It's In The Mix (Wit & Wizardry Multi-Author)|
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Copyright ©2017 Ayla Ruse
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Dirv walked into the break room, looking down at his clipboard. A Russian leshy, Dirv ran the pub for the leprechaun Dunn brothers, owners of the Wit & Wizardry brewery. He was a tall, gnarled man of an indeterminate age, with long limbs and a nose to match. To see him grouchy meant he was having a good day, and she couldn't imagine him being in love with anyone save the forests.
"I passed your sister, and the bar's getting busy. Mitchell is ready for his break. You'd best get your winged ass out there." He glanced up, and Aisling twisted her lips. "Don't worry over the brews. I promised those trickster Dunns I wouldn't sell them, and I won't. Customs should come through tomorrow, then you can take it with you and begone."
"That can't come soon enough," she muttered. Figured the man heard her.
"For me too. You think I appreciate my best bartender and waitress falling in love and running off, leaving me high and dry? It's because of those blasted brews." His bony hand pointed and shook toward the stacks of beer. "And you and your sister wouldn't have to be working for me tonight. So don't take it out on me, fairy. Take the blame out on those Dunns."
Aisling had no idea why, but listening to the man rattle on, acting upset, amused her. He wasn't truly mad, because he loved a good trick more than anyone else, but he also loved to gripe. "No problem, Dirv. I'll head on out and tend bar for ya."
* * *
Two hours later, Aisling had been asked her name so often she practically growled it out in answer. That or flat out ignored the question. She'd also been propositioned more than she had been in her entire life. She'd had to do her best not to gag whenever a human dared speak to her. All her senses were overloaded with smells of beer, food, human sweat, and the thick New England accent that jarred her ears. She wasn't sure how much longer she could take it. Lena, her happy, peppy self, had checked on her a few times, for which Aisling was grateful, but her attention kept straying to the clock, counting down the minutes until she could take her own fifteen-minute break.
Aisling didn't even bother looking up when the human leaned against the bar. She'd been hit on so often she mentally blocked all their talk. "What'cha be needing tonight?" she asked instead and swiped a damp cloth across the bar's work surface.
She could have sworn he murmured the word, "you," and her head shot up at that, but his warm smile told her she must have been mistaken. Once she looked up at him, though, she couldn't look away. She should be disgusted at the mere presence of him, a human, but he had the perfect, classic dark Irish look -- hair as black as the Hidden Fairy Caves, eyes as blue as the deepest reaches of the seaside springtime sky. To complete the package, even though he leaned against the bar, she knew when he stood straight he'd be tall and athletically lean. His face was chiseled, and he looked as if he'd fit in perfectly with the clans of old. For a brief second she even imagined him in a tartan. True, she didn't care for humans, but she'd always loved the old stories of when fairy folk would interact openly with them. She would be the first to admit she'd not want those days back, but looking at him reminded her of the old lore, and she couldn't help it. She sighed.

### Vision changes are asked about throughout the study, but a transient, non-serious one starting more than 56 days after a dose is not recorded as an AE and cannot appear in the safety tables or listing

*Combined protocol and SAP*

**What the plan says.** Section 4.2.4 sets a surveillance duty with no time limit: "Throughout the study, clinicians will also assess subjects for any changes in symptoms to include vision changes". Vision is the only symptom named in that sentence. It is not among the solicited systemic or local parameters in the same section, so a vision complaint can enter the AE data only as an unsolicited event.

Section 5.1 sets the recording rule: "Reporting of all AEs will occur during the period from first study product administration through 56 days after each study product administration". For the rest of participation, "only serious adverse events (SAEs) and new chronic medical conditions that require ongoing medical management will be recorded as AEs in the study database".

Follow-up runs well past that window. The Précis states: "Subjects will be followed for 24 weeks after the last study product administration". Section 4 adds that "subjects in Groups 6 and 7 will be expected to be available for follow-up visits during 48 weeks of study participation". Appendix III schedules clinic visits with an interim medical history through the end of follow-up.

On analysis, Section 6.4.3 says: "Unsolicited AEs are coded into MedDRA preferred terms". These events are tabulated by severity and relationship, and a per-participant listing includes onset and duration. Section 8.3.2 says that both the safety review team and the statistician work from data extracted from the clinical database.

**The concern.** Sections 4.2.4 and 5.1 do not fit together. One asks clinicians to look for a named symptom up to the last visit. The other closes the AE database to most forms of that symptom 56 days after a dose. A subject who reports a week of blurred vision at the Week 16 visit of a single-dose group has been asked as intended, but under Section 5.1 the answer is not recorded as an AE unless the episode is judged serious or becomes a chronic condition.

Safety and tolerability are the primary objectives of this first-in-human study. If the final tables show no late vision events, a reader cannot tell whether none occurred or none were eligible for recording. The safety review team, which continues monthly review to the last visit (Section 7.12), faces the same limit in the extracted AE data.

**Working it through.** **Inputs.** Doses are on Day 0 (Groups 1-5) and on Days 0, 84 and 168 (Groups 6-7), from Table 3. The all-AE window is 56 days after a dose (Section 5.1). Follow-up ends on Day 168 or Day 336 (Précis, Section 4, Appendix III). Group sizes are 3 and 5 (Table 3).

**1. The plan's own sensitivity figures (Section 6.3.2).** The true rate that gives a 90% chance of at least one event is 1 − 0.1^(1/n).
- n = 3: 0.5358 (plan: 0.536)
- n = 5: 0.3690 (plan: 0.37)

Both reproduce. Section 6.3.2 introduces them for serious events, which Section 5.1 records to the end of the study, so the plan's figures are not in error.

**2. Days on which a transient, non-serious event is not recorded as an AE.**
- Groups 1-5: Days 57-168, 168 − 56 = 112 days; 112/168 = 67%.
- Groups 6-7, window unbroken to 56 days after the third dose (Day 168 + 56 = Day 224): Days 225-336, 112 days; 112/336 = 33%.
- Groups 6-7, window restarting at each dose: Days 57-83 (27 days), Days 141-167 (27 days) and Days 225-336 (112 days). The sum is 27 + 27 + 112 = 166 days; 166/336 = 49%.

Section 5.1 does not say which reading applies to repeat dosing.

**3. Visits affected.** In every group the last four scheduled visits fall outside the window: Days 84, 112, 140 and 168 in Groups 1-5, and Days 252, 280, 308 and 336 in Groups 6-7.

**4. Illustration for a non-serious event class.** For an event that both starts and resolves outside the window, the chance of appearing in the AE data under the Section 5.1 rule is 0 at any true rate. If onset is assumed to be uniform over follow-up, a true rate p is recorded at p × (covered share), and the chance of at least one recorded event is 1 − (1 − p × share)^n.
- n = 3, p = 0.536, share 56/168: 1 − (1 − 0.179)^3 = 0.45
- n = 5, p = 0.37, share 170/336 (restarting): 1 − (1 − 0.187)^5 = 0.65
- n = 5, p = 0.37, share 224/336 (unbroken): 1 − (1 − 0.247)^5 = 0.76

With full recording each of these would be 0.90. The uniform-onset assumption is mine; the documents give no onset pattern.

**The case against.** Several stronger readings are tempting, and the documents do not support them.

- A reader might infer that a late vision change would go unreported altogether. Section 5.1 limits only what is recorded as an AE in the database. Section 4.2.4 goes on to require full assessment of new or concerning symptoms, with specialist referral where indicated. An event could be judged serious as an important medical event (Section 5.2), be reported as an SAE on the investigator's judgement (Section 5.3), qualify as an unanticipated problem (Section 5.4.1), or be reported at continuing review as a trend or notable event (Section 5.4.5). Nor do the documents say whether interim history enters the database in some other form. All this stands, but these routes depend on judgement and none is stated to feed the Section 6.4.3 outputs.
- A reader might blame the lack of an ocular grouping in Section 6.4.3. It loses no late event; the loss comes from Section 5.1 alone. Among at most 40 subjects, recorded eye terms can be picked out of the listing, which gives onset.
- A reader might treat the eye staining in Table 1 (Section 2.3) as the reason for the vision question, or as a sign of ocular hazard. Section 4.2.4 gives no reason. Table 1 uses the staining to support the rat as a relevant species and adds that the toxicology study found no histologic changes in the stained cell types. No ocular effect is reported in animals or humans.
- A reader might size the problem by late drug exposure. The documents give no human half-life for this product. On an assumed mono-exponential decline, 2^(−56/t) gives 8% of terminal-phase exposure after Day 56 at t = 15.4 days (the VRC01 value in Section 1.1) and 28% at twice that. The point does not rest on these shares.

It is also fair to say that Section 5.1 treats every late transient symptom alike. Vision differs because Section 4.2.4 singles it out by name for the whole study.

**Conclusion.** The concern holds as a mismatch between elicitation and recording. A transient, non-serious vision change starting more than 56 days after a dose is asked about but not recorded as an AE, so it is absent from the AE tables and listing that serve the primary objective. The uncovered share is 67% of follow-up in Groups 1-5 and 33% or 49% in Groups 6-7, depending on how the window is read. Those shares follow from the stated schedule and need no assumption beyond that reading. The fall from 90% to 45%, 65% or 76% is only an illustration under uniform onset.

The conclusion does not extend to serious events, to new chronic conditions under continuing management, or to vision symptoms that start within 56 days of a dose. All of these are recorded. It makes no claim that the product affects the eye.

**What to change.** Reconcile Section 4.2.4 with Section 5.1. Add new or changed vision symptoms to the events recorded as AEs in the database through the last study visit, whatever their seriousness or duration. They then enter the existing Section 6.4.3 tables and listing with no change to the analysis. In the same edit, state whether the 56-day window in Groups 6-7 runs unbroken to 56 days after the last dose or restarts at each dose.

"Miss? Are you okay?" He grinned, and his deep voice shook her out of her musings.
"What? Oh, I'm sorry. You said you wanted... ?" She tried to focus. He gave her his order, but nothing registered because she was so caught up in simply listening to his voice.
"Did you get that?" he asked.
"Hmm? Oh, um, forgive me." She rubbed her temple as if she had a headache. The noise is getting to me, I think," she lied and averted her eyes so she wouldn't be looking at him. "Can you tell me again what you'd like?"
"Three house beers, please. I understand the Wit & Wizards aren't available tonight?" He sounded amused, which both made her upset and made her blush. She didn't like the dual feelings so she ignored both to focus on her temporary job.
She answered the man while pretending to work her cloth over a stubborn spot on the bar.
"You'd be right. There's been a recall. It's nothing bad. The taste was a little off. You know those Dunn Brothers. If something's even a little off, they're not happy." Why was she rambling?
She stepped away to put distance between them and to pull the longnecks from the cooler below the bar.
"No, I don't, actually," he said.
"The Dunn Brothers. I don't know them. Who are they?"
"Well, they're --" sniveling, slave-driving, demanding Leprechauns "-- um, they're the triplets what own the Wit & Wizardry Brewery."
"Fascinating. I take it from your accent you know them well?"
"I work for them."
"Wow. You're straight from the source, so to speak. Being put to work here must be the very definition of excellent customer service."
"Being put to work here is called punishment," she muttered.
"How so? My name's Daniel O'Hare, by the way."
"Oh, never you mind. Nice to meet ya, Daniel." She set the opened beers on the bar top at the same time as he reached for them. She allowed their hands to brush. Allowed because she'd kept a clear touching distance from the humans tonight. But with this man, something told her that she had to know what he felt like.
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